- The Sultan Iltutmish had faced the administrative problems. However, when he died, his daughter Raziya became the sultan and she had to face the problems.
- After Iltutmish, the next important Sultans was Balban, a strong and iron-willed Sultan. He was more successful in solving the problems than his predecessors. He defended the Sultanate from the attacks of the Mongols.
- Balban fought against the local rulers who troubled him. His biggest problem was the nobles who had become very powerful and were threatening the position of the Sultan. Slowly but firmly, Balban broke their power and finally the position of the Sultan became all-important.
- Balban’s success was integrated into his strategic administrative policy. He successfully changed the organization of the army and curbed the revolt of the nobles.
- Balban encouraged people to do the ‘sijdah’ in his presence. Sijdah means, people had to kneel and touch the ground with their forehead in salutation to him (Balban).
- Sijdah, horrified the orthodox Muslims. According to Muslims belief, “all men are equal, and therefore, no one should do the sijdah before anyone else except God.”
- Khilji dynasty came after Mamluks and ruled until A. D. 1320.
Khilji Dynasty (1290 – 1320)
- In 1,290, the Slave Sultans were succeeded by a new dynasty, known as Khiljis. Jalal ud din Firuz Khilji was the founder of Khilji dynasty.
- Alauddin Khilji, who was the nephew and son-in-law of Jalal-ud-din was one of the most ambitious and powerful sultans of Khilji dynasty. He wanted to conquer the world (to become second Alexander).
- Alauddin Khilji, when became sultan, gave presents (of gold) to the citizens. At the same time, he also contended that he was a strong and powerful ruler and hence, he would deal severely with anyone who showed signs of disloyalty.
- Alauddin Khilji raised the land taxes on the wealthier people of the Doab (the fertile area between the Ganga and Yamuna rivers). Further, he strictly monitored the revenue, which the nobles got from their land and hence, did not allow them to keep anything, which was not their due.
- The prices of goods were also closely controlled so that everyone could afford to pay the price demanded as well as no one could make a large profit.
- Alauddin Khilji made a new policy i.e. he ordered a new assessment of the cultivated land and the revenue. First, the land under cultivation (of his kingdom) was measured. And the revenue of these lands was assessed on the basis of the measurement.
- Alauddin Khilji campaigned against the kingdoms of Gujarat and Malwa. He tried to establish his control over Rajasthan by capturing the famous forts of Ranthambhor and Chittor.
- Under the command of Malik Kafur, Ala-ud-din sent a large army towards the south with the intention to conquer the peninsula as well as obtain money and wealth.
- Malik Kafur plundered in all directions and collected a large amount of gold from the various kingdoms of the south, including the Yadavas (of Devagiri), the Kakatiyas (of Warangal), and the Hoyasalas (of Dvarasamudra).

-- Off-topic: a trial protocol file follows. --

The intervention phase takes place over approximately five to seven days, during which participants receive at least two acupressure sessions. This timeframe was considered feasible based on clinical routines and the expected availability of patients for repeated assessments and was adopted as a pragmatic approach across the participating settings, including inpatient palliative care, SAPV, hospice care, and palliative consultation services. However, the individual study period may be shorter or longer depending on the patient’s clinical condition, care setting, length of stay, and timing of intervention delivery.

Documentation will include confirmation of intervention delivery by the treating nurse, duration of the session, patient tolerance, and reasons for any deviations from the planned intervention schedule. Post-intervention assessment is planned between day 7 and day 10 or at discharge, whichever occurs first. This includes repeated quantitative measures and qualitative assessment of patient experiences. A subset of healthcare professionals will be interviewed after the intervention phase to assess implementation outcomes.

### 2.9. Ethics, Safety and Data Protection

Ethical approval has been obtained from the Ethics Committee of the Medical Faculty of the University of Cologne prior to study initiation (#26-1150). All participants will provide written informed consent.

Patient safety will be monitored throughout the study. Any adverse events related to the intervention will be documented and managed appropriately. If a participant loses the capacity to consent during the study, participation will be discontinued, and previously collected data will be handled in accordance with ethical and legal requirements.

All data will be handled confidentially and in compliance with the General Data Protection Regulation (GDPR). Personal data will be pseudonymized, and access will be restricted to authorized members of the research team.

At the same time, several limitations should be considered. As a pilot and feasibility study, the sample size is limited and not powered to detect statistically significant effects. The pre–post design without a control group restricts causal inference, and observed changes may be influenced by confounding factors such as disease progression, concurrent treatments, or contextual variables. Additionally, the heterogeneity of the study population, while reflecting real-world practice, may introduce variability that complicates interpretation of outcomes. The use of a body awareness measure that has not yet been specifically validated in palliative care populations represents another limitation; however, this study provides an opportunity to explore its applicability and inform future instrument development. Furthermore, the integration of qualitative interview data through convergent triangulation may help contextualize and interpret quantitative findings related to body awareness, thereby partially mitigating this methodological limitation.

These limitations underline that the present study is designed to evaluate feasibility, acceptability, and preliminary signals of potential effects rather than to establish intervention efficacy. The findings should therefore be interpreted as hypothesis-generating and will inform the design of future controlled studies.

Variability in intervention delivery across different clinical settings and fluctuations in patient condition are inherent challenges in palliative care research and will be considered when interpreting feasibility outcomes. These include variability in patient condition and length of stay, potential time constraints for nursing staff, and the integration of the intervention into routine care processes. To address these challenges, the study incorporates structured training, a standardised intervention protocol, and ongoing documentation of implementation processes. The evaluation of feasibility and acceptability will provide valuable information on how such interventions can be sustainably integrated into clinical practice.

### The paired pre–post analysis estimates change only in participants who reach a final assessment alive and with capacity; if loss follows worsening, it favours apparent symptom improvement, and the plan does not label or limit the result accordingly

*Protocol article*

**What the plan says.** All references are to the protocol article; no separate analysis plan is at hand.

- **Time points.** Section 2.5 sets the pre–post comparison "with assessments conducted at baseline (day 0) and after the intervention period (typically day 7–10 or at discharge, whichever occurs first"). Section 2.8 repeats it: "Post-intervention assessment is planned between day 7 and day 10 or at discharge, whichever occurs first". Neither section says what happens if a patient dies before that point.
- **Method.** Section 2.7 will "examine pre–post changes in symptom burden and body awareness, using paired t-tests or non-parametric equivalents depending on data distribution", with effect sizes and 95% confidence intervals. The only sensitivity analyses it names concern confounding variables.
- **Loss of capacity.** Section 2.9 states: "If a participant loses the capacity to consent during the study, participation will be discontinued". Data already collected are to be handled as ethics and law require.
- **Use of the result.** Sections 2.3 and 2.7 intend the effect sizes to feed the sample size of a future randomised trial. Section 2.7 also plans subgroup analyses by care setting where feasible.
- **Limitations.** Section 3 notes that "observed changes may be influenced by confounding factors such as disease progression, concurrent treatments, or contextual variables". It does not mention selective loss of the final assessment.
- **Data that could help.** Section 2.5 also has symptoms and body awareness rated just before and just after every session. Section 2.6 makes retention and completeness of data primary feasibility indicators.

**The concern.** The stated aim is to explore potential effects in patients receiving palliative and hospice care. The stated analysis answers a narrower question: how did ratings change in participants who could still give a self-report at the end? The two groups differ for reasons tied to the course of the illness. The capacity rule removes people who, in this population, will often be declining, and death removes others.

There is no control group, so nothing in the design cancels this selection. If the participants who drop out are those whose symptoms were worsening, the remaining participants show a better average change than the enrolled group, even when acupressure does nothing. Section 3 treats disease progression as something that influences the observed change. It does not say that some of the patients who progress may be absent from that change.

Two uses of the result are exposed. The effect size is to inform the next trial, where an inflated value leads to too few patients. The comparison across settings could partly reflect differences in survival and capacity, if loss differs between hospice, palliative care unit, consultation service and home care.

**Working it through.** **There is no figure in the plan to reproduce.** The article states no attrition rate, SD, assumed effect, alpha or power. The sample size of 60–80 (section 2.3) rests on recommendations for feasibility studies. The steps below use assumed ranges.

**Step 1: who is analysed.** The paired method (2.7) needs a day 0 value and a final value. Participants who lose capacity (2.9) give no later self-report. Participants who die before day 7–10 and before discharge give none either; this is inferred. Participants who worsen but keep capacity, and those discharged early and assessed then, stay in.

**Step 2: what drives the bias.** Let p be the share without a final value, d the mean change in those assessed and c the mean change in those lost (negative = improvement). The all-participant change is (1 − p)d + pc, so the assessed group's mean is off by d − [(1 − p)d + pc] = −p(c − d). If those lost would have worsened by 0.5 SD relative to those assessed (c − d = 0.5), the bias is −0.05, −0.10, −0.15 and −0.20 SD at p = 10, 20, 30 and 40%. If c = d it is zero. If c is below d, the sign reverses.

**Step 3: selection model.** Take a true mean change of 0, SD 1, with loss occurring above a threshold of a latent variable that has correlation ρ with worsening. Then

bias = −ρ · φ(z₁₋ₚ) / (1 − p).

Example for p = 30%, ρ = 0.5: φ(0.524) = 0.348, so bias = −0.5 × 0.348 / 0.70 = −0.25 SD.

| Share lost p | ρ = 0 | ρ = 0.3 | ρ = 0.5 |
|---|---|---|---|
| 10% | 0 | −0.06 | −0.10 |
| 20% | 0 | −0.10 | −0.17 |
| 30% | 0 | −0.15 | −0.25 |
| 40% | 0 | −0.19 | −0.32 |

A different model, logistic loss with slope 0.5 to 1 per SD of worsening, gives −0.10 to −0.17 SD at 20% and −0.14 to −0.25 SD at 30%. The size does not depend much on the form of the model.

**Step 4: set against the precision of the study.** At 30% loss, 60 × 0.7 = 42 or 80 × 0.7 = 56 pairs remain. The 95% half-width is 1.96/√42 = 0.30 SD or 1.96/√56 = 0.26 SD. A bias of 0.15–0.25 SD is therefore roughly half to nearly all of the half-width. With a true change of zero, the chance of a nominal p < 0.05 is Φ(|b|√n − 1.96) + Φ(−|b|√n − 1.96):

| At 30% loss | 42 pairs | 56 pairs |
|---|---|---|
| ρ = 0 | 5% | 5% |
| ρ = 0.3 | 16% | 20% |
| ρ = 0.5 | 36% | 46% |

- The defeated rulers were allowed to keep their throne provided they paid a tribute. Malik Kafur also conquered the city of Madurai. By the time, no north Indian ruler attempted to penetrate so far in the south India.
- In 1,315, Aladdin Khilji died. After his death, there was a chaotic situation for the succession. Ambitious Malik Kafur made himself as sultan, but lacked support from Muslim amirs and hence, he was killed only after few months.
- By 1,320, three more Khilji successors assumed power, but no one sustained rather killed brutally. Likewise, a new dynasty namely Tughlaq was founded.
- Tughlaq dynasty came after the Khilji dynasty and ruled from A.D. 1320 to 1413.
Tughlaq Dynasty (1320 – 1413)
- In 1,320, Ghazi Malik became the king under the title of Ghiyath al-Din Tughlaq. Likewise, the ‘Tughlaq’ dynasty began.
- Muhammad-bin-Tughlaq (1325-51), the eldest son and successor of Ghiyath al-Din Tughlaq, was one of the most ambitious and powerful Sultans of Tughlaq dynasty.
- Ibn Battutah, the North African Arab traveler, came India during Muhammad-bin-Tughlaq’s period and he had written the detailed description of the Muhammad’s kingdom.
- Muhammad was a man of ideals who attempted as far as possible, to rule on the principles of reason. He was a great knowledgeable mathematician and a logician.
- Muhammad increased the taxes of the peasants (especially who were from the Doab area). However, a famine in the Doab region made condition worse.
- As a result of famine, the people refused to pay the extra taxes and rose in rebellion; therefore, finally, the Sultan had to cancel his order.
- Muhammad also moved the capital from Delhi to Devagiri (which he renamed Daulatabad). As per his strategic plan, Daulatabad (located nearby modern Aurangabad in Maharashtra) was a better place for controlling the Deccan.
- The moving of the capital was, however, not successful, as it was too far from northern India, and hence, the Sultan could not keep a watch on the northern frontiers. Therefore, Muhammad returned the capital back to Delhi.